Culture of Honor: The Psychology Of Violence In The South

Book Cover: Culture of Honor: The Psychology Of Violence In The South

In the United States, the homicide rate in the South is consistently higher than the rate in the North. In this brilliantly argued book, Richard Nisbett and Dov Cohen use this fact as a starting point for an exploration of the underlying reasons for violence.

According to Nisbett and Cohen, the increased tendency of white southerners to commit certain kinds of violence is not due to socioeconomic class, population density, the legacy of slavery, or the heat of the South; it is the result of a culture of honor in which a man's reputation is central to his economic survival. Working from historical, survey, social policy, and experimental data, the authors show that in the South it is more acceptable to be violent in response to an insult, in order to protect home and property, and to aid in socializing children. These values are reflected not only in what southerners say, but also in the institutional practices of the South, the actions of Southerners, and their physiological responses to perceived affronts.

In this lively and intriguing account, the authors combine bold theory and careful methodology to reveal a set of central beliefs that can contribute to increased violence. More broadly, they show us the interaction between culture, economics, and individual behavior. This engaging study will be of interest to students, educated lay readers, and scholars.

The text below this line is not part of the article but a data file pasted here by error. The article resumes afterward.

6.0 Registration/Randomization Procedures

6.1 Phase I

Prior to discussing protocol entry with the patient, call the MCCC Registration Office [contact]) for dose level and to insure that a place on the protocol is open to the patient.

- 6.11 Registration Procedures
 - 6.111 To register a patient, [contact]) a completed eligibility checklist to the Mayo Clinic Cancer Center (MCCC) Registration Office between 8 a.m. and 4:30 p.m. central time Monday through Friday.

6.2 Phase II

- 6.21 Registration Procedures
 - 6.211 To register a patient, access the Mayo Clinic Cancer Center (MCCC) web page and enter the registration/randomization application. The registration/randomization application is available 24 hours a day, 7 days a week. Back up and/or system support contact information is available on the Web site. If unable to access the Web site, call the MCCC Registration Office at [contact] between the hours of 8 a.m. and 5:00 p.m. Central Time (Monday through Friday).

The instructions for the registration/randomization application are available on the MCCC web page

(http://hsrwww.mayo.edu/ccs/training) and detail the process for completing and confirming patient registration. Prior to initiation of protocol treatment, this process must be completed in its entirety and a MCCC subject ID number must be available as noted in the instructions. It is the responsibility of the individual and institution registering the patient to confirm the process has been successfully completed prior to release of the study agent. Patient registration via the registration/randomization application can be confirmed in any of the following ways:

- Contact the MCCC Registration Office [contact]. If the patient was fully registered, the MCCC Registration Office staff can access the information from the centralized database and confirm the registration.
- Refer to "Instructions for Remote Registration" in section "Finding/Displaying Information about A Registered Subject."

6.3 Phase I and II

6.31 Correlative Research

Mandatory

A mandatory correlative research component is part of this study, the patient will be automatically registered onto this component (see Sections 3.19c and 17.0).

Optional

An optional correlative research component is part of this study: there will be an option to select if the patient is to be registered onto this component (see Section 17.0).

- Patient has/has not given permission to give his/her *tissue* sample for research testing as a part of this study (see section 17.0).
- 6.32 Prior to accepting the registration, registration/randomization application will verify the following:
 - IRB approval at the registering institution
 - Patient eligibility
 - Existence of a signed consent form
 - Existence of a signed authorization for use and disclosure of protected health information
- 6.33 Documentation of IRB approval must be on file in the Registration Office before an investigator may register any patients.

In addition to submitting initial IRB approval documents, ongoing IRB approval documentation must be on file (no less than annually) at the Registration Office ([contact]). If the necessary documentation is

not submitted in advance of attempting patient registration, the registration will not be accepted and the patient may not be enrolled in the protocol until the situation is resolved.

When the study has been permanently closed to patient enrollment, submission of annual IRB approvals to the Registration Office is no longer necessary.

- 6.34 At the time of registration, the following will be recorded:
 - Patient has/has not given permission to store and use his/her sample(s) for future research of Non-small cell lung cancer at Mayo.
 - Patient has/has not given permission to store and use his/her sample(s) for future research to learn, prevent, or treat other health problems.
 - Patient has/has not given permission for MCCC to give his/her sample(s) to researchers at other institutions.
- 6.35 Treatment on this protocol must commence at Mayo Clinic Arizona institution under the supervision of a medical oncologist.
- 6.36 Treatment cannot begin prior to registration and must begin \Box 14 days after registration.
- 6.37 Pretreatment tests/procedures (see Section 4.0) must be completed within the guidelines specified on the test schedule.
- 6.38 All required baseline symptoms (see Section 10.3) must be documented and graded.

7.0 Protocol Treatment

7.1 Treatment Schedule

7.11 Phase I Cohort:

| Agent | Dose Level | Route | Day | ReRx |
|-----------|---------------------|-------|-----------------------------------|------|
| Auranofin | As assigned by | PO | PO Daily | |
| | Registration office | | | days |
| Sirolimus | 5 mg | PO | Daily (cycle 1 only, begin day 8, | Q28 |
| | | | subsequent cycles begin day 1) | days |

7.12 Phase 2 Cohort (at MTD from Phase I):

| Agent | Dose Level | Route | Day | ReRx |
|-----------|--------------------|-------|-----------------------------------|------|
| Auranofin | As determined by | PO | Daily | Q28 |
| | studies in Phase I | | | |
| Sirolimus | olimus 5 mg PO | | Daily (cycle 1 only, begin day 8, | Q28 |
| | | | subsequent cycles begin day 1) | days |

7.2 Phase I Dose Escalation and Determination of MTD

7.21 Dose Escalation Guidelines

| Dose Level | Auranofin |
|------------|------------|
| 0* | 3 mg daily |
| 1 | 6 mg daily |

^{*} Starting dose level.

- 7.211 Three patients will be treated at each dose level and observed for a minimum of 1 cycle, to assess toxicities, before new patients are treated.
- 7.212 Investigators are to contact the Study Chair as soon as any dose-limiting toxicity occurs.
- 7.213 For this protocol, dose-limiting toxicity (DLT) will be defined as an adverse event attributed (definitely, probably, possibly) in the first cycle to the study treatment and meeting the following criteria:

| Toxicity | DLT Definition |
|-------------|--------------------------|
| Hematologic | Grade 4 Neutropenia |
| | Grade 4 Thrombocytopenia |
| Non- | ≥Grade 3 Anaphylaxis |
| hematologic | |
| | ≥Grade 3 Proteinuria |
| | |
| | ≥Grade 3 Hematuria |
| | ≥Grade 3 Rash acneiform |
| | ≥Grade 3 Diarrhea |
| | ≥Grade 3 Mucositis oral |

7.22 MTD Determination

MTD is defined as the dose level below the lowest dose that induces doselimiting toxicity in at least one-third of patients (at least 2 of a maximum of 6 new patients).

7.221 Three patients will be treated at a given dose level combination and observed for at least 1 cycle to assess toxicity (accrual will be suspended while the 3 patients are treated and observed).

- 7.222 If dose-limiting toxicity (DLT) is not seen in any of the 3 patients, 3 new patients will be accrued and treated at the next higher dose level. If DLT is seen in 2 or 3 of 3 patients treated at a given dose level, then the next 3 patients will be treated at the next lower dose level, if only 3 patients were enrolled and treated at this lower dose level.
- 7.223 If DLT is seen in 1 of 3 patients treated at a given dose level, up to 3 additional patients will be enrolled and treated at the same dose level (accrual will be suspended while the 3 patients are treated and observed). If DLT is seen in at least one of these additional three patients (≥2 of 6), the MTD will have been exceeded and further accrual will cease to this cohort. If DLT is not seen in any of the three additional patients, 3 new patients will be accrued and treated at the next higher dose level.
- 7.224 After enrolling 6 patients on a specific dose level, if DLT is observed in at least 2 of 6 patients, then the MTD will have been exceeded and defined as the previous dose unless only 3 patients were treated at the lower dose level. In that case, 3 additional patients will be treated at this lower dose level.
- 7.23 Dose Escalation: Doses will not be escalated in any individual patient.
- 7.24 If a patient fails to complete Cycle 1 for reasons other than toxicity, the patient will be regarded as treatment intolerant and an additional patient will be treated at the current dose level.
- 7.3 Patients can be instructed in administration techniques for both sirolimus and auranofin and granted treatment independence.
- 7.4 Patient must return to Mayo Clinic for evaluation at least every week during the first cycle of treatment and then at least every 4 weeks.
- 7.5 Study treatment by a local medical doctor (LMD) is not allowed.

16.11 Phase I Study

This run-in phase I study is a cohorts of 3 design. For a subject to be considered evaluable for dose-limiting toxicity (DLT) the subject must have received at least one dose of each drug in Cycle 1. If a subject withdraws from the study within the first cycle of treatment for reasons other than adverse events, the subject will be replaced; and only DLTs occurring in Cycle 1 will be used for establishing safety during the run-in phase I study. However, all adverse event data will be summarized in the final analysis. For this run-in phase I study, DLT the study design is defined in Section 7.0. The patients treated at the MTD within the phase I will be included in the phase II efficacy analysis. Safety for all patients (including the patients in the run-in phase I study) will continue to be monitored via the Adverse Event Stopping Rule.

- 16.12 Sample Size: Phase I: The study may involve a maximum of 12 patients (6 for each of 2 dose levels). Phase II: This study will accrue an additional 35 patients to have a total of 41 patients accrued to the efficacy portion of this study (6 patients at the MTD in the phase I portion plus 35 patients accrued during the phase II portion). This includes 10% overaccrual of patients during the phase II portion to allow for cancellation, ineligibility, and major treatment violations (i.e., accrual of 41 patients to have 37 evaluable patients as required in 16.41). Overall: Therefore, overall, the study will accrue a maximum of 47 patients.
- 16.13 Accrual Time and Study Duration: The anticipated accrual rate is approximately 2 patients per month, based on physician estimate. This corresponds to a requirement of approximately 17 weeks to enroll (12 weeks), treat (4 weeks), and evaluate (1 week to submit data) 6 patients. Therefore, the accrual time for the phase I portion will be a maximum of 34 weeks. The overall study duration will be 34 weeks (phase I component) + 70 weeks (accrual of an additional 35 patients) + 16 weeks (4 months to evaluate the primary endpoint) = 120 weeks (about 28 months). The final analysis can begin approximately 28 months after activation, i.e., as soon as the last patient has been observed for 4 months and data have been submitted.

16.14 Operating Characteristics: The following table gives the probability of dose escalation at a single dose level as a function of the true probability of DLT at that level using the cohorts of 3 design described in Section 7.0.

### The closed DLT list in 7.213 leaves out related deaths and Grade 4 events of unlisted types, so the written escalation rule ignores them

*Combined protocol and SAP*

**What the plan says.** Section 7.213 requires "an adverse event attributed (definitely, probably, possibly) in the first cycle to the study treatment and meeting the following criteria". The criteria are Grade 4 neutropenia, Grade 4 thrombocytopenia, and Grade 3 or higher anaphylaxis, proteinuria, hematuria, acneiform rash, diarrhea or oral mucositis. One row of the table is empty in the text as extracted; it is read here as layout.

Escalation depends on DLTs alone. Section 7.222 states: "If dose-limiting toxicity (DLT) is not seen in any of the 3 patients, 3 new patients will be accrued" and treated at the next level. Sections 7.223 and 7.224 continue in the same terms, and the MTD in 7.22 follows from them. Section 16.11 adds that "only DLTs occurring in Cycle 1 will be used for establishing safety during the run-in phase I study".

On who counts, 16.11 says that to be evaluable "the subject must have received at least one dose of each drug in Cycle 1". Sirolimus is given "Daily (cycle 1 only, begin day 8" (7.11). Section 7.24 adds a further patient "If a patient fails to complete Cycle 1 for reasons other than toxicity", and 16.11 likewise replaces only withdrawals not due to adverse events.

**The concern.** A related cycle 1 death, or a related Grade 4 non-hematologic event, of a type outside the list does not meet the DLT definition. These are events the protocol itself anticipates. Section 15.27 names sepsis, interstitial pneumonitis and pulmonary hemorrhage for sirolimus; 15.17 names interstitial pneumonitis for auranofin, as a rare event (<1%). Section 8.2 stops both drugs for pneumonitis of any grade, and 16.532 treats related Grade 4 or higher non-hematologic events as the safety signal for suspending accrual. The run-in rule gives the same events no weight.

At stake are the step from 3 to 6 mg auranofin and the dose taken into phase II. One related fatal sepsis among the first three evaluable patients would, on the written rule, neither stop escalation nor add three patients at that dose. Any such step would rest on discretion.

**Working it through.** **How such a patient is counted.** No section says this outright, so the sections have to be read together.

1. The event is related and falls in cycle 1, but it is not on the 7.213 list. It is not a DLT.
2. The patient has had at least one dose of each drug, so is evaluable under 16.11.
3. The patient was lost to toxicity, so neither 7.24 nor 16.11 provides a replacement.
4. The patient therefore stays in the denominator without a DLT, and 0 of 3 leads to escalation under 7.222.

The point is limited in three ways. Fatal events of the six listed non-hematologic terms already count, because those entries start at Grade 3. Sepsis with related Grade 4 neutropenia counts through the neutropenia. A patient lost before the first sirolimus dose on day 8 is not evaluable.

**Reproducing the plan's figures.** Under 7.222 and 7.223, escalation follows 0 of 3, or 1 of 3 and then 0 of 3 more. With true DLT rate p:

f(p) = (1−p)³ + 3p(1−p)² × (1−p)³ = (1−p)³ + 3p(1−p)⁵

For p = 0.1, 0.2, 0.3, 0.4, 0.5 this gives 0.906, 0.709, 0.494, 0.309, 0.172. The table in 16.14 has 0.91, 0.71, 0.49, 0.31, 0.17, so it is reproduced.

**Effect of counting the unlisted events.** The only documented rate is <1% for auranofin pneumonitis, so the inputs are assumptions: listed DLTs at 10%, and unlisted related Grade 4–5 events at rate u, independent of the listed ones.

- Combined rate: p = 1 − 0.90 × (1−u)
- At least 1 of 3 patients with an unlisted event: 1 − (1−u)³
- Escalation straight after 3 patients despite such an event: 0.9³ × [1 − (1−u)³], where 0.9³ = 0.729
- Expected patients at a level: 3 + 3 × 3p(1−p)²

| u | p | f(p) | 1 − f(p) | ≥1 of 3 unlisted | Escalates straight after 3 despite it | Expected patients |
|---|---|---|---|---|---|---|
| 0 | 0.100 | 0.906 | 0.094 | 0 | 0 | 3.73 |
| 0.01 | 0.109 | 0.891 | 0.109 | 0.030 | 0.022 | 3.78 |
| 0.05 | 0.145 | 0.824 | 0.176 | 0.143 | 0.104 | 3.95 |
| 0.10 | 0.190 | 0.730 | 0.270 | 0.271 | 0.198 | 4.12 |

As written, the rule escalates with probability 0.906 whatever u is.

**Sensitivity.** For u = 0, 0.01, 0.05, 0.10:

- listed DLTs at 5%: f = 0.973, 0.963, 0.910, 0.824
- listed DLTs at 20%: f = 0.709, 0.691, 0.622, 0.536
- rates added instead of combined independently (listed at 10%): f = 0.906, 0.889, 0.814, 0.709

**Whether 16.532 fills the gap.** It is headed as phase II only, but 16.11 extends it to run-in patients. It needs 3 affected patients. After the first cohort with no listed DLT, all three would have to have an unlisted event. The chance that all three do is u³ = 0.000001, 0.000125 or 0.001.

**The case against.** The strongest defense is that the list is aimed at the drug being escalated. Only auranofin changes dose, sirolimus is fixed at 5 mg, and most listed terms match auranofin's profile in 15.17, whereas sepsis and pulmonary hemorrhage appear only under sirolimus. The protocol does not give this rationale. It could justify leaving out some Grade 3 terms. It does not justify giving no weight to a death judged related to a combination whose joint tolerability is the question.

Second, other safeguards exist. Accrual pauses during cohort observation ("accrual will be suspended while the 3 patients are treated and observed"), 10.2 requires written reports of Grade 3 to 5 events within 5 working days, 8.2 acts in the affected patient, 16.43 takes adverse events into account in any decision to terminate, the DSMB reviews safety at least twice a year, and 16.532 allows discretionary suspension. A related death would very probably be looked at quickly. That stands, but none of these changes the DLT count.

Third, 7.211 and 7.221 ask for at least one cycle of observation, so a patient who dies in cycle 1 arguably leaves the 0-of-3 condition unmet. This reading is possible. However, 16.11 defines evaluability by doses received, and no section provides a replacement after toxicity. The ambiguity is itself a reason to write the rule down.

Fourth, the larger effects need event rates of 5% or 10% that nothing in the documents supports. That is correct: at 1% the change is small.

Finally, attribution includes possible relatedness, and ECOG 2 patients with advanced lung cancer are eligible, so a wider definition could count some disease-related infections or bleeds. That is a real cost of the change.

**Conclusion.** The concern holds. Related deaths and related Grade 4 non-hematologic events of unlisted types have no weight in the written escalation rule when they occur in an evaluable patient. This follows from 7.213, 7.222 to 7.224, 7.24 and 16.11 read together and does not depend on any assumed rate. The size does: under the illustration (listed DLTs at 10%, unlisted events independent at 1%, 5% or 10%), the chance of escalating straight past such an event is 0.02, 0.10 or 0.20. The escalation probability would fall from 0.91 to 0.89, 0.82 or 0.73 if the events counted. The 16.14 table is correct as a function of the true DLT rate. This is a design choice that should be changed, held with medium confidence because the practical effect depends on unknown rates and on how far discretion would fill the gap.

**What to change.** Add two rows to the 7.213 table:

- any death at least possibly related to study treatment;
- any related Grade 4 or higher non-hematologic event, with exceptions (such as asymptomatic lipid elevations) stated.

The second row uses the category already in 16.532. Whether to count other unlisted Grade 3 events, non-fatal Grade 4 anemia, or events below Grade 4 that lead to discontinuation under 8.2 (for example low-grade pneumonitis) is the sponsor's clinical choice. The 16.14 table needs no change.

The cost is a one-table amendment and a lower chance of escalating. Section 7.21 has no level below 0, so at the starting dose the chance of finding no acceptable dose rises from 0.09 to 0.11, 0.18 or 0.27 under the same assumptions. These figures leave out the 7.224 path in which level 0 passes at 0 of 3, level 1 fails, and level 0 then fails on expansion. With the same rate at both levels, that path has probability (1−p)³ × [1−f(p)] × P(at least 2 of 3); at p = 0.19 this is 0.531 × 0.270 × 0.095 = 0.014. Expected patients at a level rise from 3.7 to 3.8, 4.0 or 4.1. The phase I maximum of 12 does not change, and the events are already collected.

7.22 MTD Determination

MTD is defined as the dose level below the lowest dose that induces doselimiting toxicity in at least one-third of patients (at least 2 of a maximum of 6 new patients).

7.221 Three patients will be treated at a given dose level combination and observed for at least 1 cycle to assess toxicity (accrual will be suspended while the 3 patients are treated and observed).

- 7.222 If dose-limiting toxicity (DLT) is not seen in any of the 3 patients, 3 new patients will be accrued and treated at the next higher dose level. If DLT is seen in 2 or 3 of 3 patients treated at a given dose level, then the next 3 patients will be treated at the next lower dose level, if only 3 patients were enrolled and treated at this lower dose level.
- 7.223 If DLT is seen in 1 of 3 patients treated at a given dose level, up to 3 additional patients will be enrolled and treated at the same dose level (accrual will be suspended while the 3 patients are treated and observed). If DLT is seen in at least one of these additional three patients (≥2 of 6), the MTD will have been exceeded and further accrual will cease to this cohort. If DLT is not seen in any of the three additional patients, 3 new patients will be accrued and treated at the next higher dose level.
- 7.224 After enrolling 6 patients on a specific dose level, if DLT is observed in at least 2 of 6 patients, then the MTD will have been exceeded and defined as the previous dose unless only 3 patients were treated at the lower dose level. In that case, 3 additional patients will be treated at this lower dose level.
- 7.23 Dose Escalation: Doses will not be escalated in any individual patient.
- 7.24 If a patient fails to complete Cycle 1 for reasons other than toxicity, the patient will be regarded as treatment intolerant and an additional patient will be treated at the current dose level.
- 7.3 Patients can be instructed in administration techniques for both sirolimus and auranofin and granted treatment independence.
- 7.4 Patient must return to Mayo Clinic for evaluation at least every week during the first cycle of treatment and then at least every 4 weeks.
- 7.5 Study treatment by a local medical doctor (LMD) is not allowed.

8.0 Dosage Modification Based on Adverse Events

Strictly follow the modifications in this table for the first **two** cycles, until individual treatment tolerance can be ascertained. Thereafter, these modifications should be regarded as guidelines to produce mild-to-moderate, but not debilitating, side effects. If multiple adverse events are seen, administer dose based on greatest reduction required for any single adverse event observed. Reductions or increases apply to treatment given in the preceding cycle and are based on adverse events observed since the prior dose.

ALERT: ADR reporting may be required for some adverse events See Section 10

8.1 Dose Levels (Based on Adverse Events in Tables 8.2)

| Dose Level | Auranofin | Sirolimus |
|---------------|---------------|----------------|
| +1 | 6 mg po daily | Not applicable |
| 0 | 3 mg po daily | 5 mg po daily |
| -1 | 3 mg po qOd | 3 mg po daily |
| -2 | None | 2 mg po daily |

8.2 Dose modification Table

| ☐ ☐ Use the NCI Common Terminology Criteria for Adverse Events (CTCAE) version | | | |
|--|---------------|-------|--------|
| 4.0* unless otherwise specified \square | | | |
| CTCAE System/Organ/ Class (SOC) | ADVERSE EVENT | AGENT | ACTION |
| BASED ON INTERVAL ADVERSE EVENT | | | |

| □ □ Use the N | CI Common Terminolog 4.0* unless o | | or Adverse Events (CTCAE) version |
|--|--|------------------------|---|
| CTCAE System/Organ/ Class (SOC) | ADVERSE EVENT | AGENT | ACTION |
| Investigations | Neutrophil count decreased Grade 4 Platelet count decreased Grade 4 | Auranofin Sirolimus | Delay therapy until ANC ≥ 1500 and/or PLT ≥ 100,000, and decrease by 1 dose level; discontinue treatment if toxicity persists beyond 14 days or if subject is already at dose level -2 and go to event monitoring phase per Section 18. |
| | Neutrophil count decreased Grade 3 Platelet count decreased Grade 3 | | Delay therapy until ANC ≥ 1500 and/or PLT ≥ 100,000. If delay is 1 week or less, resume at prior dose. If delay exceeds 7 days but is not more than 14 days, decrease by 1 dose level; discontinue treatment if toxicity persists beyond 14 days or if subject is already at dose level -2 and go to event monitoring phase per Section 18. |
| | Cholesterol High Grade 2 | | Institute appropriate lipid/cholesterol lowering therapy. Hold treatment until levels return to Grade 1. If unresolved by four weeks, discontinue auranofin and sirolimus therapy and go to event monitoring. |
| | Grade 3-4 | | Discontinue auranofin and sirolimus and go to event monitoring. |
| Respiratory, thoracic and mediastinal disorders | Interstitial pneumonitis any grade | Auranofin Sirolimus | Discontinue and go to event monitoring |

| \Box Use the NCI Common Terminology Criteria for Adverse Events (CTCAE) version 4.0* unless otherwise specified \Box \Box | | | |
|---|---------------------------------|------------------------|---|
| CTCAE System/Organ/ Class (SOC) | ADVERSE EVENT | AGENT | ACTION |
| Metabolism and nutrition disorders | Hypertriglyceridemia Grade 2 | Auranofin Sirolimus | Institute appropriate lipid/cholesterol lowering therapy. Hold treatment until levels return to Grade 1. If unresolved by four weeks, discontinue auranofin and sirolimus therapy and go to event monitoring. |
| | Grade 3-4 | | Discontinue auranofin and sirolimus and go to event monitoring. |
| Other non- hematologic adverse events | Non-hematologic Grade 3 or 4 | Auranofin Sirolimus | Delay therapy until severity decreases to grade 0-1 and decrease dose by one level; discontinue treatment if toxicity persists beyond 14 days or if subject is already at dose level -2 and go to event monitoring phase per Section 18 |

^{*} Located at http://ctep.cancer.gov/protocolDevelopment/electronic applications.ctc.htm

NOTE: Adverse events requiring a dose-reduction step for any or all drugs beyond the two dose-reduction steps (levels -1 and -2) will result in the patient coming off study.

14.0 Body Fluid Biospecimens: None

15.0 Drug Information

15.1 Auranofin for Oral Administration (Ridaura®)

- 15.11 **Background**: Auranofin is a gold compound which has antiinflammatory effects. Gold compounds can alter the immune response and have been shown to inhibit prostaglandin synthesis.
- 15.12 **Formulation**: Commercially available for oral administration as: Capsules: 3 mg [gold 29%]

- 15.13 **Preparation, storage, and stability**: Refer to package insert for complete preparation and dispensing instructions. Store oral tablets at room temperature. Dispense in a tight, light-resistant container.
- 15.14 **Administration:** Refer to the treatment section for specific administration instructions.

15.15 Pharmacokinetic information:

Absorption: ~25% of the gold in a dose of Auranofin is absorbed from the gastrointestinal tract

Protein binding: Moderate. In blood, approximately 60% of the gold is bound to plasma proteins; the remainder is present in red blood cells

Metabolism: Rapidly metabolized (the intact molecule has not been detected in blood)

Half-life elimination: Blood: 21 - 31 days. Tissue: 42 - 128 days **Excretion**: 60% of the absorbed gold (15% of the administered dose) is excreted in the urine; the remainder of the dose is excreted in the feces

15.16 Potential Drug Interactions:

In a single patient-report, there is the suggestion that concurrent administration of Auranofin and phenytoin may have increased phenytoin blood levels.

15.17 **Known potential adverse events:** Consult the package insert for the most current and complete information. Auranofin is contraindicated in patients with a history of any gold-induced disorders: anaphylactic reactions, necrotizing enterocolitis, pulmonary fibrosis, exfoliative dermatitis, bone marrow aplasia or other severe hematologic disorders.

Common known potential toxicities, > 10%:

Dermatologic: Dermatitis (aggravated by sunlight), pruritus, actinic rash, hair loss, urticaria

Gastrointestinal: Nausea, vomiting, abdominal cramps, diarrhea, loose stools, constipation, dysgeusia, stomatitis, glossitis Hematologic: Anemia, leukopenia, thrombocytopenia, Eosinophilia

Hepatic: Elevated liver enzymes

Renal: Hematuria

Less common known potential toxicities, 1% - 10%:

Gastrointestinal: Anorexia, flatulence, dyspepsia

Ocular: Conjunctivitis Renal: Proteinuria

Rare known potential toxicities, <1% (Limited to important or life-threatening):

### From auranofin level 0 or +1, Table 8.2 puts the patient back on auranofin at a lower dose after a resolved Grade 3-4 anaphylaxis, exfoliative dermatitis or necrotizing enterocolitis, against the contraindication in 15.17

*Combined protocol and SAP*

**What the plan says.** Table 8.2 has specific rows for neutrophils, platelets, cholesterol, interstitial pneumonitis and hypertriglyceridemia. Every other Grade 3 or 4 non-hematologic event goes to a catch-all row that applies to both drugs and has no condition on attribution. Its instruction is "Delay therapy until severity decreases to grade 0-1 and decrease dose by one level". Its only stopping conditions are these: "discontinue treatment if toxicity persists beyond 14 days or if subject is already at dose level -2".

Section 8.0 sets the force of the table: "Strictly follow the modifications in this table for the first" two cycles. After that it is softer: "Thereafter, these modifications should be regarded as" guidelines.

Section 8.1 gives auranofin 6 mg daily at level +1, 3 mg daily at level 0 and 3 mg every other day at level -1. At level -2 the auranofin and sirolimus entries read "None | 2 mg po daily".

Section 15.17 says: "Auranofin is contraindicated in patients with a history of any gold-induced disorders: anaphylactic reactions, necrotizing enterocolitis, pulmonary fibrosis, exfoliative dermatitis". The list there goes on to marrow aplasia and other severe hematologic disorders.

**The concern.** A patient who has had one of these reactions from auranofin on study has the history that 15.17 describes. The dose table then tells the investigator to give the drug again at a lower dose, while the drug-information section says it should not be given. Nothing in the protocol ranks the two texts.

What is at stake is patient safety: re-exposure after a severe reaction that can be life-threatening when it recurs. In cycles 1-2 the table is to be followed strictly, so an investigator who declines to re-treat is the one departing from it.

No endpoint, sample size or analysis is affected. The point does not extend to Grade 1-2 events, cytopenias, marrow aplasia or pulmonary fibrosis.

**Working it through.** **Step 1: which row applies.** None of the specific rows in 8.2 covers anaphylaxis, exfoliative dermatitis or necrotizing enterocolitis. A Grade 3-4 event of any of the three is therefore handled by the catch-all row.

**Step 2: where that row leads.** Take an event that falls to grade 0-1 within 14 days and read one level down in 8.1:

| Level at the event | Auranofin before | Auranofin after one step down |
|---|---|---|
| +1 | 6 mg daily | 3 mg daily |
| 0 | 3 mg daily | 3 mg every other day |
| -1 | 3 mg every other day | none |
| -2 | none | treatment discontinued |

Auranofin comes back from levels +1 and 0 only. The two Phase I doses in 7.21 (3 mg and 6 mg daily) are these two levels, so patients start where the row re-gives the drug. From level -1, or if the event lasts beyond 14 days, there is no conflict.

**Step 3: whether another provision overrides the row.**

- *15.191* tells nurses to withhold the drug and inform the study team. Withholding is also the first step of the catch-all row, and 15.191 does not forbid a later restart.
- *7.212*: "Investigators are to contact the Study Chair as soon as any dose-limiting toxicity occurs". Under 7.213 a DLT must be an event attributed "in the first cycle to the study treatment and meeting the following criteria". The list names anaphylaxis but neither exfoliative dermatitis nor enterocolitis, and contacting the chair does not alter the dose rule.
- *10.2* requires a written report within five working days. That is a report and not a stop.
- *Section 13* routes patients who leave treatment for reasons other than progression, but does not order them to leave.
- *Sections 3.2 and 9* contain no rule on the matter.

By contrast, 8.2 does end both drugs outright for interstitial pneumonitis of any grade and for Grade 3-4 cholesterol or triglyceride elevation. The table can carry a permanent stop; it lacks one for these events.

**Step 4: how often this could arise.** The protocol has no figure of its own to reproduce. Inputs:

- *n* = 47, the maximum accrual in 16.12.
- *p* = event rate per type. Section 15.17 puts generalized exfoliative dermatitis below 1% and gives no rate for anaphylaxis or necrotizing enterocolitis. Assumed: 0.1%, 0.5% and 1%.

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Right after being born in Saudi Arabia, I was taken to the Callen house. Since then, Bryan and I have travelled the world with our Citibank fathers and somehow ended up in LA together. There we'd run into each other at family gatherings and do something that no one else in LA seemed to be doing: we talked about books. Since Bryan was kind of a big deal, Hunter and Bryan hatched a scheme to use his podcast to get on their favorite authors and professors. Out of that evolved Mixed Mental Arts and this tribe. For me, the marriage of entertainment and education is a return to how things used to be before our culture split story into two separate things. It's exciting to be able to build on the work Katie O'Brien and I did for The Straight-A Conspiracy and expand it out to every area of life. While I play a series of roles in the Mixed Mental Arts community (including Shitty Dutch Uncle and Bryan's #1 fan) my favorite role is as Toto who pulls back the curtain and let's the world see that there are no wizards...only men and women who try and puff themselves up to seem important.